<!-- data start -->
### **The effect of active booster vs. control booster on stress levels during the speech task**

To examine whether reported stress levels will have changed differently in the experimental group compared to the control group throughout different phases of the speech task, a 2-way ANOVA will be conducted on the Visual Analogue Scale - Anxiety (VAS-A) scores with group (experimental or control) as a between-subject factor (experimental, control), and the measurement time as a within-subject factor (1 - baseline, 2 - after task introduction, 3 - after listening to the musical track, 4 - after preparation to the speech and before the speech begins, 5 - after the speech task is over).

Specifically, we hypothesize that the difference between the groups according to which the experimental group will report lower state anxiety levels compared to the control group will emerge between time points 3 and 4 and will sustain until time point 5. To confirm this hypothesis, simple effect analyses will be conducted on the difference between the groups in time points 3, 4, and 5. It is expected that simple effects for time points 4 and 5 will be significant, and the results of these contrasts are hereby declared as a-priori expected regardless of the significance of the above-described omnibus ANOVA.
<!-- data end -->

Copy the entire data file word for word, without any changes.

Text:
### **The effect of active booster vs. control booster on stress levels during the speech task**

To examine whether reported stress levels will have changed differently in the experimental group compared to the control group throughout different phases of the speech task, a 2-way ANOVA will be conducted on the Visual Analogue Scale - Anxiety (VAS-A) scores with group (experimental or control) as a between-subject factor (experimental, control), and the measurement time as a within-subject factor (1 - baseline, 2 - after task introduction, 3 - after listening to the musical track, 4 - after preparation to the speech and before the speech begins, 5 - after the speech task is over).

Specifically, we hypothesize that the difference between the groups according to which the experimental group will report lower state anxiety levels compared to the control group will emerge between time points 3 and 4 and will sustain until time point 5. To confirm this hypothesis, simple effect analyses will be conducted on the difference between the groups in time points 3, 4, and 5. It is expected that simple effects for time points 4 and 5 will be significant, and the results of these contrasts are hereby declared as a-priori expected regardless of the significance of the above-described omnibus ANOVA.